How do I obtain my medical records following childbirth?
Why would a patient want to obtain medical records?
Medical records, also known as health records, include all of a patient’s documented medical care and history as collected by a medical facility. (1). These include doctor’s notes, test results, billing information, lab reports, and more. As a patient, you may want to view and obtain your medical records to see details about your care and have a more in-depth understanding of your health. Some health care systems use online patient portals to consolidate and provide patients access to their medical records. If this is not the case, patients can still ask for their records.
How do you get copies of your medical records?
As a patient, your right to view and access your health information is protected by the Health Insurance Portability and Accountability Act of 1996 (HIPAA) (2). Patients have the right to obtain all medical and billing records from their health care providers and health plans with very few exceptions. These exceptions include:
- The notes that a mental health professional takes during a conversation with the patient, called psychotherapy notes, are not a part of the medical record and therefore the patient does not have the right to view them.
- Information compiled for the purpose of criminal, civil, or administrative action (3).
You have the right to obtain these records within 30 calendar days in most cases. In order to obtain these records, you will need to contact the hospital, doctor’s office, or clinic where you were treated. You will need to request these records, and the records will be sent either via mail or through an electronic portal. The doctor must try to provide you with records in your requested format, and if they are unable to do so, they must work with you to find a suitable solution.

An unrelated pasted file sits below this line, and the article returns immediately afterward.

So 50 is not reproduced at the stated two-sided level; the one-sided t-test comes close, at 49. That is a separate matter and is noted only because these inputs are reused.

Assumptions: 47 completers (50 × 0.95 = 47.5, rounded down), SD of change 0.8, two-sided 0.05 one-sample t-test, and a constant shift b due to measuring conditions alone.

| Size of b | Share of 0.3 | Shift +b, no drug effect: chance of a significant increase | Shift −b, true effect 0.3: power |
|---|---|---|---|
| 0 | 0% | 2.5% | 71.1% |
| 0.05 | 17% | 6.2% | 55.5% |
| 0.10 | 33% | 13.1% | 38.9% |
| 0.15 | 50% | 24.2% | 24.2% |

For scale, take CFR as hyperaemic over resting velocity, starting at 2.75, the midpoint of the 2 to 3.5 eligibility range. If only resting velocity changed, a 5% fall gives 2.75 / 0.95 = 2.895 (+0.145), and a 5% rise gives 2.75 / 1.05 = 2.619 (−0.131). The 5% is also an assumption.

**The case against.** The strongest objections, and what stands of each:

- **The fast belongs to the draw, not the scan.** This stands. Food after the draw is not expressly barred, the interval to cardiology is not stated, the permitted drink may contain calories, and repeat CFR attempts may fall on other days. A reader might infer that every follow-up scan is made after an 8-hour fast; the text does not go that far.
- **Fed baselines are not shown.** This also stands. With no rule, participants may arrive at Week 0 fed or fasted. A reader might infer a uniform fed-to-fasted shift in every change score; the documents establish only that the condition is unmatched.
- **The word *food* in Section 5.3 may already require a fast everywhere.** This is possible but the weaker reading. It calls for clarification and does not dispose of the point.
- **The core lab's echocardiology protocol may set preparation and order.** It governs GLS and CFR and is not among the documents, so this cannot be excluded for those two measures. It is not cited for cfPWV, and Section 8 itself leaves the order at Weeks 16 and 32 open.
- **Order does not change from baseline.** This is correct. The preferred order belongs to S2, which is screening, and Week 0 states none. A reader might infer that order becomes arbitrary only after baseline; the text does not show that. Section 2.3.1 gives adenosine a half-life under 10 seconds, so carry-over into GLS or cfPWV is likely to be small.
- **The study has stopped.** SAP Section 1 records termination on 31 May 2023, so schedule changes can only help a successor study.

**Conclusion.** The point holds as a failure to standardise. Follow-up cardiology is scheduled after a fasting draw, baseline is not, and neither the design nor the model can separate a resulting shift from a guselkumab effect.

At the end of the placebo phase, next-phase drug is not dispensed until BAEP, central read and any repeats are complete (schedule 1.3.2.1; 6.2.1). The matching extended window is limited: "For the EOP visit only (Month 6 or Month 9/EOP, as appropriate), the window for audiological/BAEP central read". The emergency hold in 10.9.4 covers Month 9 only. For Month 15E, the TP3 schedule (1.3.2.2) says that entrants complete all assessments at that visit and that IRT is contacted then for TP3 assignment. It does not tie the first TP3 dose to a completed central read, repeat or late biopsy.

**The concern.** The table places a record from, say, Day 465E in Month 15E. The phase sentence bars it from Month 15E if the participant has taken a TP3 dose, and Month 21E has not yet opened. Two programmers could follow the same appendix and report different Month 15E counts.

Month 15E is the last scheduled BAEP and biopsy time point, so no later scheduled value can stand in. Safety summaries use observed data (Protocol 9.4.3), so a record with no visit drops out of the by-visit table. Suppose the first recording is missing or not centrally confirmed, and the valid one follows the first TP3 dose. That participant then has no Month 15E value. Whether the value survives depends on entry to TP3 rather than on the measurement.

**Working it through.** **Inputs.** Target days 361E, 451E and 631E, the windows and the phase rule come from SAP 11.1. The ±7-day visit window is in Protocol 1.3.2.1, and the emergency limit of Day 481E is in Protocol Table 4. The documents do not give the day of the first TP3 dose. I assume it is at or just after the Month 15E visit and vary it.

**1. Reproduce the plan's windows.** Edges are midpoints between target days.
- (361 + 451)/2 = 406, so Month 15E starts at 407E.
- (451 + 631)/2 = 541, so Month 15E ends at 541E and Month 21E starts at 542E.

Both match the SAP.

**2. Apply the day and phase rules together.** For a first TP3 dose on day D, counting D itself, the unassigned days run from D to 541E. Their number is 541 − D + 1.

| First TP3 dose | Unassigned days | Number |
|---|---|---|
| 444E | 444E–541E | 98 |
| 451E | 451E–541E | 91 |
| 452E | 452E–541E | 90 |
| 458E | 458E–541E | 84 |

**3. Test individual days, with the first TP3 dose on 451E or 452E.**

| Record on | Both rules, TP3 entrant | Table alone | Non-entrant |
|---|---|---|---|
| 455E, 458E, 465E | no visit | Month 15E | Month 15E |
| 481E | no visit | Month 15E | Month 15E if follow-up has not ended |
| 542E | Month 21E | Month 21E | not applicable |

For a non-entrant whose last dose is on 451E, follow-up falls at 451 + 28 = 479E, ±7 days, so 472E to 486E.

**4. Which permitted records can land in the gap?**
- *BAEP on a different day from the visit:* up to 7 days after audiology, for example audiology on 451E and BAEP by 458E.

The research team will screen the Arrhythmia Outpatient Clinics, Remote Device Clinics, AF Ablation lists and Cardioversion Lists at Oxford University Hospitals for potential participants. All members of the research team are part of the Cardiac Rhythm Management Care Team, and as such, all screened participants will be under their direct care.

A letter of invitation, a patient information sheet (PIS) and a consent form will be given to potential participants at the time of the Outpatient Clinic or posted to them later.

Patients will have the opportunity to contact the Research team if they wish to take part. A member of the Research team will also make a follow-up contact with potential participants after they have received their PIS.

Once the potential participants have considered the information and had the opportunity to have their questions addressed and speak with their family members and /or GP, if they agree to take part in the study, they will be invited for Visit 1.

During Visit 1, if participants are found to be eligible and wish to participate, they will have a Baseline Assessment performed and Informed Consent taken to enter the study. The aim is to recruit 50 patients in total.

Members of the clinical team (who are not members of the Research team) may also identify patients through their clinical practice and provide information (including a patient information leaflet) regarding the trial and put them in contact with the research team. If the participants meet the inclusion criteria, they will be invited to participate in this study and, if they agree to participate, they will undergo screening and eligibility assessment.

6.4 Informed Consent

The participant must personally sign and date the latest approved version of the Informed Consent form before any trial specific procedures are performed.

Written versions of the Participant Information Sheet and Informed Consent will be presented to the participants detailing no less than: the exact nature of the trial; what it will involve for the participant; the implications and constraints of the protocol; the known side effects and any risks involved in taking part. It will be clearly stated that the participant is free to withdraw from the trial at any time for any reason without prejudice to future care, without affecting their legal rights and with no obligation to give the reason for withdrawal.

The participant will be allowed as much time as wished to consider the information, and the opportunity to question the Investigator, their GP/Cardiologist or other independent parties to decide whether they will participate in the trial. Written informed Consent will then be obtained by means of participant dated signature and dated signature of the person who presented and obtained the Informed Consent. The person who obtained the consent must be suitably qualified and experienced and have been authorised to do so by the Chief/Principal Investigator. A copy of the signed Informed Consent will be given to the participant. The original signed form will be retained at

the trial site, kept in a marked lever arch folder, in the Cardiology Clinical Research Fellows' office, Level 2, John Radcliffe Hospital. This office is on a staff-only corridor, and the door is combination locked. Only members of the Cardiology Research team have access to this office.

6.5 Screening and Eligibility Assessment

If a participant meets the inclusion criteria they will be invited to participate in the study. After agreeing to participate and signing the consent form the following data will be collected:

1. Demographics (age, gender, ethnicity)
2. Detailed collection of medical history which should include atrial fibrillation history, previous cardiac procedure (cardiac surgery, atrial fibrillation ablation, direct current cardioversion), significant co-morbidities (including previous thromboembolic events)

Can friends or family have access to medical records?
HIPAA also enables patients to grant caregivers, family members, or mobile apps access to their health information as well. To do this, you (the patient) must fill out a form that consents to that specific person or application receiving access to your medical records. It is recommended that a patient provide consent to at least one other family member or friend so that, in the case of an emergency, that person can receive and view the medical records.
Does requesting medical records cost anything?
There should not be a fee associated with obtaining or viewing medical records, but there may be a fee if copies are made or the information is mailed out. In this instance, information regarding the fee must be provided by the doctor’s office staff up front at the time of the request. Fees must be fair and limited to the price of postage or supplies necessary to deliver the records in the format requested.
How do you release or transfer medical records?
A patient may wish to transfer their medical records from one doctor’s office or hospital to another if they are relocating, changing health insurance policies, seeing a specialist, or changing doctors for any reason. Because a patient’s medical records are confidential, they can only be released or transferred with the patient’s consent. This requires the completion and signing of authorization for release forms, which can normally be obtained at a doctor’s office or hospital. Usually, there is no charge for the medical records to be sent to another physician for continuity of care. There may be a fee to photocopy your records or do more than one transfer of records, but ask your doctor’s office for more details.
- Torrey, T., & Fogoros, R. N. (n.d.). How to Get Copies of Your Medical Records. Retrieved November 15, 2018, from https://www.verywellhealth.com/how-to-get-copies-of-your-medical-records-2615505
- HHS Office of the Secretary, Office for Civil Rights, & OCR. (2017, February 01). Your Rights Under HIPAA. Retrieved November 15, 2018, from https://www.hhs.gov/hipaa/for-individuals/guidance-materials-for-consumers/index.html
- HHS Office of the Secretary,Health Information Privacy Division. (2016, February 25). Individuals’ Right under HIPAA to Access their Health Information. Retrieved November 15, 2018, from https://www.hhs.gov/hipaa/for-professionals/privacy/guidance/access/index.html